The recent suggestion by a presidential hopeful for a moratorium on immigration to the U.S. by members of the Muslim faith is, I would believe, morally repugnant to most Americans. It is not, however, without precedent. As is often the case with religious discrimination, members of the Church of Jesus Christ of Latter-day Saints already have experienced what is only being suggested for others.
In the late 1800s, Mormons were increasingly viewed as religious extremists and a threat to American culture and national security. The Utah territory was unlike any other in that it had been established and populated almost exclusively by members of one faith, and the U.S. government questioned whether Mormons would give primary allegiance to the president or their prophet. This led to a number of decisions aimed at neutralizing the power of the Church (including revoking the Church’s incorporation, essentially declaring that Mormons were not a Church at all).
One of those decisions related to immigration. The Church had been remarkably successful in its missionary efforts outside of the United States, and in particular in Great Britain. Thousands of people there were converting to Mormonism, and Church leaders encouraged them to emigrate to the U.S. and then move on to “Zion,” i.e. the Utah territory. And come they did, giving rise to fears of a Mormon invasion of the American west.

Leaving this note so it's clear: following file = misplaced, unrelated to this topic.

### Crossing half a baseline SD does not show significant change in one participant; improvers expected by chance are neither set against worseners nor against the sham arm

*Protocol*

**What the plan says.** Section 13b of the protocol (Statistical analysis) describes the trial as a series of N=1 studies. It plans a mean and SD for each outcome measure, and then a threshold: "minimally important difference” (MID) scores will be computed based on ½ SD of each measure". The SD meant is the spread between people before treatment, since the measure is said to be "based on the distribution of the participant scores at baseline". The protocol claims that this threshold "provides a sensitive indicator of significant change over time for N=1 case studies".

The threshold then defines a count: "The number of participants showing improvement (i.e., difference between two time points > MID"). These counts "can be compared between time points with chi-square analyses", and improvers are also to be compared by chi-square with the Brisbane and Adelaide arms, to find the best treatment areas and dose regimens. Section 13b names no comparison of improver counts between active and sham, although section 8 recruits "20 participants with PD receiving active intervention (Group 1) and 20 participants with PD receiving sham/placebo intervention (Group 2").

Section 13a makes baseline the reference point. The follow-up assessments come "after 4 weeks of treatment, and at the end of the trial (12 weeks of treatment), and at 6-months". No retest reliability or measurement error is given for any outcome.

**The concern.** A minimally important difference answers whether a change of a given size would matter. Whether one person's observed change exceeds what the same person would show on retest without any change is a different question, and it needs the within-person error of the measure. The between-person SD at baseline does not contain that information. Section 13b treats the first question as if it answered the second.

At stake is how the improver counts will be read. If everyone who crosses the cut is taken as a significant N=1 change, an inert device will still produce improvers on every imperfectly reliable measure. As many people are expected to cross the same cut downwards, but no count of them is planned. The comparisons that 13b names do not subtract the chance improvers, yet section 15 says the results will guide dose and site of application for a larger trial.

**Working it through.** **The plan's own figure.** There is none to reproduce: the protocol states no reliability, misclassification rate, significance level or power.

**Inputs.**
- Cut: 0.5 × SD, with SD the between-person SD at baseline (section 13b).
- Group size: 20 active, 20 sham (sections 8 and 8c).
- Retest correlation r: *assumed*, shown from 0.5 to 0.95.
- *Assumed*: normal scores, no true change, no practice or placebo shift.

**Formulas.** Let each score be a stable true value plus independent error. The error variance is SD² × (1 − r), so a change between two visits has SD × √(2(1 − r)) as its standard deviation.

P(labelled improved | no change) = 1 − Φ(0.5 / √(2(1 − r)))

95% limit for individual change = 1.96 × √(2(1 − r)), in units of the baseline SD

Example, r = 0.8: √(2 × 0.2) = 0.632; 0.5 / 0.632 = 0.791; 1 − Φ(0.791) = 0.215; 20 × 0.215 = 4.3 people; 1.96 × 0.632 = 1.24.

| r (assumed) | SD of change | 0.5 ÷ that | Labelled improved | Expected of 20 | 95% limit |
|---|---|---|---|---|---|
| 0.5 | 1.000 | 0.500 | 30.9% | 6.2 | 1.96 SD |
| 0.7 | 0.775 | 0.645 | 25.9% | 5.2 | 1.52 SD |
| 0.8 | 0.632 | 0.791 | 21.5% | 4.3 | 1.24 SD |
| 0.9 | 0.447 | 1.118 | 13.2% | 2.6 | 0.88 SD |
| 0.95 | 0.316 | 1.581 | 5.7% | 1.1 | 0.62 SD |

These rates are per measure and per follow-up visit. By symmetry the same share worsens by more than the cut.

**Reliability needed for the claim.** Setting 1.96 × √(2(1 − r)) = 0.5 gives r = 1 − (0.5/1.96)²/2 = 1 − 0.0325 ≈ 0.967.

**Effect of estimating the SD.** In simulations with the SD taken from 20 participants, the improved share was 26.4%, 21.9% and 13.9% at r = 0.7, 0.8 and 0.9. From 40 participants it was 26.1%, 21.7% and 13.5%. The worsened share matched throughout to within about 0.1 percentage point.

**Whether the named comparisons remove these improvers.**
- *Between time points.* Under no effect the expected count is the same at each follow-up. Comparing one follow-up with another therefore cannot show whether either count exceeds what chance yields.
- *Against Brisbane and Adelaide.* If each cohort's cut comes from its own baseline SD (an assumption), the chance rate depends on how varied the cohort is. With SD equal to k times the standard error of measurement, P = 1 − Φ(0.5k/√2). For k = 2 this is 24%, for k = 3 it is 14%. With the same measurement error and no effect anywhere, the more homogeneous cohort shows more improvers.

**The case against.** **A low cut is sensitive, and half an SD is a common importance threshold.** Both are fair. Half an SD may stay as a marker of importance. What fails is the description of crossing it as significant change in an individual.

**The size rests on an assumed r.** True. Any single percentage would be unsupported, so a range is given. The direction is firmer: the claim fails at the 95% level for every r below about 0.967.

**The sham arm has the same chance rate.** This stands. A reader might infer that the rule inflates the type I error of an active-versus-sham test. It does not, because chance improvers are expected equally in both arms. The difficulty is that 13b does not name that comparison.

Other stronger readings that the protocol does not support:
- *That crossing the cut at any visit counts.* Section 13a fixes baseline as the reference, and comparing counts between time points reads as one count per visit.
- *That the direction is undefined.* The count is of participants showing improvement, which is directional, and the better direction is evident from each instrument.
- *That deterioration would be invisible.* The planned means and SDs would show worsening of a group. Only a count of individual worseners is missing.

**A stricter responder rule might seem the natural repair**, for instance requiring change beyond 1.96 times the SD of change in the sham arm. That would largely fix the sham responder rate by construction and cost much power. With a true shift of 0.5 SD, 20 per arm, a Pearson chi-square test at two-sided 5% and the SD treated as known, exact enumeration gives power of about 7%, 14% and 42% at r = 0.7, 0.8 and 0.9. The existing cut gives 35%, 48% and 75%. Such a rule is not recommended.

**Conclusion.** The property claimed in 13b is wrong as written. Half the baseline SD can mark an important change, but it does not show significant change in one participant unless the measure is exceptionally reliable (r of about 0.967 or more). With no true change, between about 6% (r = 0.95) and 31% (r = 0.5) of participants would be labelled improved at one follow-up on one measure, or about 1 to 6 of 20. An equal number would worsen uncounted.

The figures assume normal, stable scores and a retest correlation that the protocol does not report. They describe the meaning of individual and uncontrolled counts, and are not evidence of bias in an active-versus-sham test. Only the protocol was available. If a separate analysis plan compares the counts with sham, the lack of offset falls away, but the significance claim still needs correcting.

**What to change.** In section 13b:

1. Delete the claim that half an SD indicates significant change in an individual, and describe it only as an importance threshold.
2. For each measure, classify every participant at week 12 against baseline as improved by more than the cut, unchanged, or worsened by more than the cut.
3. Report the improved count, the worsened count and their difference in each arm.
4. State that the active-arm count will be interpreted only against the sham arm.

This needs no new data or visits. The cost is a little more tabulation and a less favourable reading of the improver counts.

The government wanted to stem the tide of Mormon immigrants, but they were not so brazen as to suggest that a religious test be placed on prospective immigrants. Instead, they identified the Mormon practice they found most offensive–polygamy–and passed legislation in 1891 excluding polygamists from coming to the United States. (This legislation was also motivated by the desire to limit Chinese immigration, as many Chinese came to the U.S. with concubines, rather than their primary wives. Thus Congress could legislate racial and religious prejudice in one blow.) To this day, the exclusion of polygamists is entrenched in U.S. immigration law, and any person seeking permanent residency must check a box on the application stating whether they are coming to the U.S. to practice polygamy.
Immigration law long has been used for social engineering. When we make decisions about who we will admit to the United States, we are in effect deciding what we want the country to look like. We set quotas for specific nations of origin. We have a “diversity lottery” to encourage immigration from countries that typically have a low number of immigrants. We give preference to the rich (investment of a million dollars in the U.S. essentially buys you a green card) and the well-educated, to scientists and sports heroes.
The wisdom of these various quotas can be debated. What we absolutely should not do is permit immigration law to be driven by ideals that run contrary to our moral, political and constitutional traditions. While our current policies may seek to cherry-pick the “best and brightest” from other lands, we should not impose a religious litmus test for those seeking to come here. Mormons should be (and the recent news release from the Church supports this) particularly sensitive to this issue. It has not been that long since we were on the wrong side of such efforts, and I think it is the height of hypocrisy for us to support efforts to shut the doors to people of any other faith.